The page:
This secular thinking carries on in African American folktales addressing the importance of human ingenuity and human agency in the world. The literary expression of agnosticism and atheism hits a high point during and after the Renaissance of African American literature, grounded in places like Harlem, that gave us figures such as Nella Larsen (Quicksand), Lorraine Hansberry (“A Raisin in the Sun”), and Richard Wright (Black Boy). These and others like them turned away from the supernatural and grounded the struggle for justice and the expression of life in human effort within the confines of human history.
Some, as Dre’s character demonstrates, fear that loss of belief will mean a loss of morality and ethics, a surrender of the values that drive us forward toward the “good.” But that fear is misguided. Those questioning belief in God don’t reject values, they simply demand a different grounding for those values.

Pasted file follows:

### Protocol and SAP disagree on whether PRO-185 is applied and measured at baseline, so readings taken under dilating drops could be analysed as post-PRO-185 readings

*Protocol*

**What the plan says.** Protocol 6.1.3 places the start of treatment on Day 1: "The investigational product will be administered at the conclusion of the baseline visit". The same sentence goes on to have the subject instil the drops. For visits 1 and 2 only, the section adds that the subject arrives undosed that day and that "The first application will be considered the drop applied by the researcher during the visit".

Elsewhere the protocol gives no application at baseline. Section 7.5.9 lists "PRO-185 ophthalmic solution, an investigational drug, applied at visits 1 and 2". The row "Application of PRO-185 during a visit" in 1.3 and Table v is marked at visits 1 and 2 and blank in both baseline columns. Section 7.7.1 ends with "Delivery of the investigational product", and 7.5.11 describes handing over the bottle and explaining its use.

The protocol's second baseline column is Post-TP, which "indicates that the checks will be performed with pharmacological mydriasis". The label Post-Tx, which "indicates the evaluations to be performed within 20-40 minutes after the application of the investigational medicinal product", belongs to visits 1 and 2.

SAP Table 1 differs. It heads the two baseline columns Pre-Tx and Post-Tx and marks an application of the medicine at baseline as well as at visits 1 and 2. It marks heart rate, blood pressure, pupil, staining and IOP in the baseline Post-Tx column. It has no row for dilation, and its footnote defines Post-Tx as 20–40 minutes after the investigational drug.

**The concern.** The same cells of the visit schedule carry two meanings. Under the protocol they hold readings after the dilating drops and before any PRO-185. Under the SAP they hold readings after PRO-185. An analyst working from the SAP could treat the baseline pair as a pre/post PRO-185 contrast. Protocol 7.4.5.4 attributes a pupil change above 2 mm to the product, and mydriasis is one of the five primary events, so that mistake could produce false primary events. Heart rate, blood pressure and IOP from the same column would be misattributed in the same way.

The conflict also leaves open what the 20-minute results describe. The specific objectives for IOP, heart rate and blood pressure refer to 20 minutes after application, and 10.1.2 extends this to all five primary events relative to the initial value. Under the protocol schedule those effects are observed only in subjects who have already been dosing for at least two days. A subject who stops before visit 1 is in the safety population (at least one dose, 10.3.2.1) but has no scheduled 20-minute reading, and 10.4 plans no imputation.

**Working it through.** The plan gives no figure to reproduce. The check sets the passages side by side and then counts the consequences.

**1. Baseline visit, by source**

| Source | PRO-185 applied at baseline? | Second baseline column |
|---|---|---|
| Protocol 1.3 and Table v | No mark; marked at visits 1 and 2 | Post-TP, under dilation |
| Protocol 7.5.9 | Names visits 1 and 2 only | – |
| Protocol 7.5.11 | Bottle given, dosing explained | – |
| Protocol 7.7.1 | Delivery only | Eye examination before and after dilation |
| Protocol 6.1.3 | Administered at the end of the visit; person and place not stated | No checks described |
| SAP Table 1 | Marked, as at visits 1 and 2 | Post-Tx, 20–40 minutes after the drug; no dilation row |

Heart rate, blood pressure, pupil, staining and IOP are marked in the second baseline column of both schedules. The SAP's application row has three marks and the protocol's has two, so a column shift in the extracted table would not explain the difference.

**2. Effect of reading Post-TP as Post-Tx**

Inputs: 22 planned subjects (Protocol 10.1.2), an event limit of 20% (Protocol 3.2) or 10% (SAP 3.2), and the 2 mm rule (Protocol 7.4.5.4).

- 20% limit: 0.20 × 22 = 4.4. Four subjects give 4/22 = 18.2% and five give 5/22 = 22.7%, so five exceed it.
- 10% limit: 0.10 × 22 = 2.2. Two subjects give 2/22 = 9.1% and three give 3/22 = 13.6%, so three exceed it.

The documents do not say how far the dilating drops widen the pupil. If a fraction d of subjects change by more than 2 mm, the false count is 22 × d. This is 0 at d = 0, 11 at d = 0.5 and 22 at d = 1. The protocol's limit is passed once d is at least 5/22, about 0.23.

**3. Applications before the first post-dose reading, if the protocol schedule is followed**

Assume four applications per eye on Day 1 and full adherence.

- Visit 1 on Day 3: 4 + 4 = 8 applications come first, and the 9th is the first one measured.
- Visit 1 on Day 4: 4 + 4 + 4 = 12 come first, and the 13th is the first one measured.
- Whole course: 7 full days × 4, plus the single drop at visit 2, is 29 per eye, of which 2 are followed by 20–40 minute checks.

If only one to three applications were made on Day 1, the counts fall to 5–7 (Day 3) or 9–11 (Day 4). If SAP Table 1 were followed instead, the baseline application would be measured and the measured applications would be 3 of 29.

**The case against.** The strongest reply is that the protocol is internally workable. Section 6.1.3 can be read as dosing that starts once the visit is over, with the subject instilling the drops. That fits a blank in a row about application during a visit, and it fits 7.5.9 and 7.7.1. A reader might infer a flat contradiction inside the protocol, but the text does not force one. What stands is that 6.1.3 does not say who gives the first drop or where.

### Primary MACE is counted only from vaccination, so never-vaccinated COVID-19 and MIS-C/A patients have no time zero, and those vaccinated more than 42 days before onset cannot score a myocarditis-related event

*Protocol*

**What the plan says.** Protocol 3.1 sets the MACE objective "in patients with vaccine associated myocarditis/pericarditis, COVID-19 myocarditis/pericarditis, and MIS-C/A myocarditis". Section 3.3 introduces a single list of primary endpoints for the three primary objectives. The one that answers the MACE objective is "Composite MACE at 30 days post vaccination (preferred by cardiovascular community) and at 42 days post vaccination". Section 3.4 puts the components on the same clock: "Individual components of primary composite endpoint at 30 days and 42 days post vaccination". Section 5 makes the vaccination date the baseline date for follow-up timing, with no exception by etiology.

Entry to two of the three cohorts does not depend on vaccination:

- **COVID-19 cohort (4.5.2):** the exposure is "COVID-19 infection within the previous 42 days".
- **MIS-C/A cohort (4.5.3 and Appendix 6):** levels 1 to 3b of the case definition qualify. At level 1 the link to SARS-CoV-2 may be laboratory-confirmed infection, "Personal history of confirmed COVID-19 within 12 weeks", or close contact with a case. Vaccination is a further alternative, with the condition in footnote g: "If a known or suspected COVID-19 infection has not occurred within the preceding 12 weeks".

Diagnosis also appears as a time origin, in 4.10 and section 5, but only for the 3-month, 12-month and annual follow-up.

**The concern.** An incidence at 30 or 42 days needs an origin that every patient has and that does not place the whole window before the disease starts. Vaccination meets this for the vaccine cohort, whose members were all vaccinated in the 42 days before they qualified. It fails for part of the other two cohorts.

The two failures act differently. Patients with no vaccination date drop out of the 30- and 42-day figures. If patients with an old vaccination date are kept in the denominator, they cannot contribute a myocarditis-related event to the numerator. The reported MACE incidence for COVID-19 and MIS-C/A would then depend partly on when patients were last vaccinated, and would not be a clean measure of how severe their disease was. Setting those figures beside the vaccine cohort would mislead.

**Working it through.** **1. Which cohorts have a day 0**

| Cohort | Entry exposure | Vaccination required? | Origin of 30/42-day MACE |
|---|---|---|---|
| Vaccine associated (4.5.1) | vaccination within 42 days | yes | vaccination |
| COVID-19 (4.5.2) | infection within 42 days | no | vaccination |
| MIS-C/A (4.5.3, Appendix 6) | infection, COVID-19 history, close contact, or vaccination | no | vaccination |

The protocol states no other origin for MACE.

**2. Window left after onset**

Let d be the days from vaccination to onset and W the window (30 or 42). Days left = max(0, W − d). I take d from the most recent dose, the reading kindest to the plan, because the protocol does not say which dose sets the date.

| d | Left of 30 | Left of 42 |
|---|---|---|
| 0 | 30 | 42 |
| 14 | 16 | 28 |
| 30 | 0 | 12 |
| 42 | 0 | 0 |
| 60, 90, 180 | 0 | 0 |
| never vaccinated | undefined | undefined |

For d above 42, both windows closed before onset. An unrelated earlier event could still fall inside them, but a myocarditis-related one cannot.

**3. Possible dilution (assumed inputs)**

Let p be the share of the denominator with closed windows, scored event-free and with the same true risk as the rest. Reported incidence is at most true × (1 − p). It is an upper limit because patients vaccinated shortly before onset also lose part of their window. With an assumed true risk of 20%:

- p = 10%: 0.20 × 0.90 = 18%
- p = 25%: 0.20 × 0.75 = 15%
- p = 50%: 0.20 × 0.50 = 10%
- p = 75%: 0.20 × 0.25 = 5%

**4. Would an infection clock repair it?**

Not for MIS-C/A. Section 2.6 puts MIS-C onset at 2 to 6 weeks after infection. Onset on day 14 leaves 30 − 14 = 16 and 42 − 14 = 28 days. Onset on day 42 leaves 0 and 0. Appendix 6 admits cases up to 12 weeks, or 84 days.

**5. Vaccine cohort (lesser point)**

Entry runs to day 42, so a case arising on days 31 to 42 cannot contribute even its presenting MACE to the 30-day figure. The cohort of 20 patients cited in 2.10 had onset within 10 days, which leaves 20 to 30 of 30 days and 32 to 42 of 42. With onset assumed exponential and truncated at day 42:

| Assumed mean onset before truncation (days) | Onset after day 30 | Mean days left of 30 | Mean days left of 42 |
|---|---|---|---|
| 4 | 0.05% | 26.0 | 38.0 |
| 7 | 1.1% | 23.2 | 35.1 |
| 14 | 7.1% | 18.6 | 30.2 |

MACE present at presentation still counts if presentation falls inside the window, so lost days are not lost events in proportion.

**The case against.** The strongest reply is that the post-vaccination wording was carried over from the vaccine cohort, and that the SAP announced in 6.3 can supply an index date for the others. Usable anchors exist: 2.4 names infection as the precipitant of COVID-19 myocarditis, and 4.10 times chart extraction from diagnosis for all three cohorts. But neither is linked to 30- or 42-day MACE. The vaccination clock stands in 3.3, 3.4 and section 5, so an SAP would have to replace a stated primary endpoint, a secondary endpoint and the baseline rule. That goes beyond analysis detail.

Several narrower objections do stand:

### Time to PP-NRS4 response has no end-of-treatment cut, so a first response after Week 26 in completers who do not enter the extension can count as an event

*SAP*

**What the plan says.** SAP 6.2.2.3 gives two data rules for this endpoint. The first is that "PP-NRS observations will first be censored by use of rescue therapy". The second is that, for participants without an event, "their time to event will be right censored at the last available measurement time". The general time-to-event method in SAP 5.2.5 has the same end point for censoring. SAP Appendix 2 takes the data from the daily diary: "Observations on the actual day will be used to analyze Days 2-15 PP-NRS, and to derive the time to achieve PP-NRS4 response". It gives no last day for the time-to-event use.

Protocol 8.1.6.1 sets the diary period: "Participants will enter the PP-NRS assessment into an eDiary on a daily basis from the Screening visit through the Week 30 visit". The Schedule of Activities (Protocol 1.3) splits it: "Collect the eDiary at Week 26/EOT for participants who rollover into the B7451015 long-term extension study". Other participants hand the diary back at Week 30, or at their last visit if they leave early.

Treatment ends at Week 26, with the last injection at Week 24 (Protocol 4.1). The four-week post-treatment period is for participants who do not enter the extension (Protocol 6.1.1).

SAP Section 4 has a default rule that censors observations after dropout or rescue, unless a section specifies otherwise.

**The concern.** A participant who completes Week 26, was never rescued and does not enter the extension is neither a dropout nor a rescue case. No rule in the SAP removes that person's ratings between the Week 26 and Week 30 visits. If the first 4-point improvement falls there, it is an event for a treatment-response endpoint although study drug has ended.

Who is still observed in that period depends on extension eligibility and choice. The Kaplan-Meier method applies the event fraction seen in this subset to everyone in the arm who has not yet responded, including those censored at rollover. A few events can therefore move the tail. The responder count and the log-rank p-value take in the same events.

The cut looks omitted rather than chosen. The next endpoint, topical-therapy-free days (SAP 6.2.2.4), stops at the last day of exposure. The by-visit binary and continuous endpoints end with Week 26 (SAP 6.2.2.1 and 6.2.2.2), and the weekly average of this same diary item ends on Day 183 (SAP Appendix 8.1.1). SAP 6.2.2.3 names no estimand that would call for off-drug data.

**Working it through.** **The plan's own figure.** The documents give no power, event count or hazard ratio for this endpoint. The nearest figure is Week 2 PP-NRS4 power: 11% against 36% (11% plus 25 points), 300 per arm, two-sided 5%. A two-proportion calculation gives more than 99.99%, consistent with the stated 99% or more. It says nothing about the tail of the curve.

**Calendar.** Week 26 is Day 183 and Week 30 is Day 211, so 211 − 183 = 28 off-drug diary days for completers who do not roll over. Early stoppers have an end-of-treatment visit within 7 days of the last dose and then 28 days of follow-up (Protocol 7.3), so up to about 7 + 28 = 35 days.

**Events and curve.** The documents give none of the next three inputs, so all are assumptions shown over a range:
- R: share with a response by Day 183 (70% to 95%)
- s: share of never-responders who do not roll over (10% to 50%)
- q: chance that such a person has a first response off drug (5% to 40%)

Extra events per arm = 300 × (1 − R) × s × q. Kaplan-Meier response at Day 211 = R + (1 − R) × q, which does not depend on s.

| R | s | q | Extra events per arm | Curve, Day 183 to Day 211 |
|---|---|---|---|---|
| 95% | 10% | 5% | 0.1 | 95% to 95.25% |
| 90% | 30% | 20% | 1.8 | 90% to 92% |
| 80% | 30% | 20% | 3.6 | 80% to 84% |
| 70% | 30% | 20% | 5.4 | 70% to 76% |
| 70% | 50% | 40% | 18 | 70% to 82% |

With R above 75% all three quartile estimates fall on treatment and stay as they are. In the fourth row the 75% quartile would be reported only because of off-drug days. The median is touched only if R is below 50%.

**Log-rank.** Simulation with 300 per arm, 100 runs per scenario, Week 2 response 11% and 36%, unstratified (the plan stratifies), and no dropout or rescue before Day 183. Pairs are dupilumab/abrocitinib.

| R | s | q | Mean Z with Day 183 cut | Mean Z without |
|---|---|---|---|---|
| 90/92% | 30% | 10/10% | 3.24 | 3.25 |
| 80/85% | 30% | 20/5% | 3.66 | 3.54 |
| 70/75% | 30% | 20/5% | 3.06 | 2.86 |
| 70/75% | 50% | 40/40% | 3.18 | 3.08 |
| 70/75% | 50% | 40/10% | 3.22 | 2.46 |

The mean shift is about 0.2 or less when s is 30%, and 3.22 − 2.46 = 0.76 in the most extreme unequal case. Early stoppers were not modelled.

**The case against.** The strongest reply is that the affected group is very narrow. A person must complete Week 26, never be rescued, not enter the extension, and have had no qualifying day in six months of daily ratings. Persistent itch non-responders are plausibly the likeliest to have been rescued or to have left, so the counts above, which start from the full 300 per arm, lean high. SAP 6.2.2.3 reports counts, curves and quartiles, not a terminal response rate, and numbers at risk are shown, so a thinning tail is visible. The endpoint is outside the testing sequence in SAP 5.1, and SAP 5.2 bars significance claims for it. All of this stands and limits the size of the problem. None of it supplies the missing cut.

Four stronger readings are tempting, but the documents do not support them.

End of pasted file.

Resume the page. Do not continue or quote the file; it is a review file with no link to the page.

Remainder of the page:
Rather than saying we should behave in certain ways because God requires it, as outlined in some sacred text and preached by some leader, those not relying on God or gods argue for values and proper conduct simply as a matter of human responsibility and accountability. Demand and practice justice because it is all we can do to promote health and wellbeing. Think about it. On the political front, suspicion toward, if not rejection of, belief in God gets explicit expression during the earlier twentieth century when some African Americans embraced the potential of Communism to transform life, and combine this with a rejection of the Church and its teachings as the safeguard of African American life.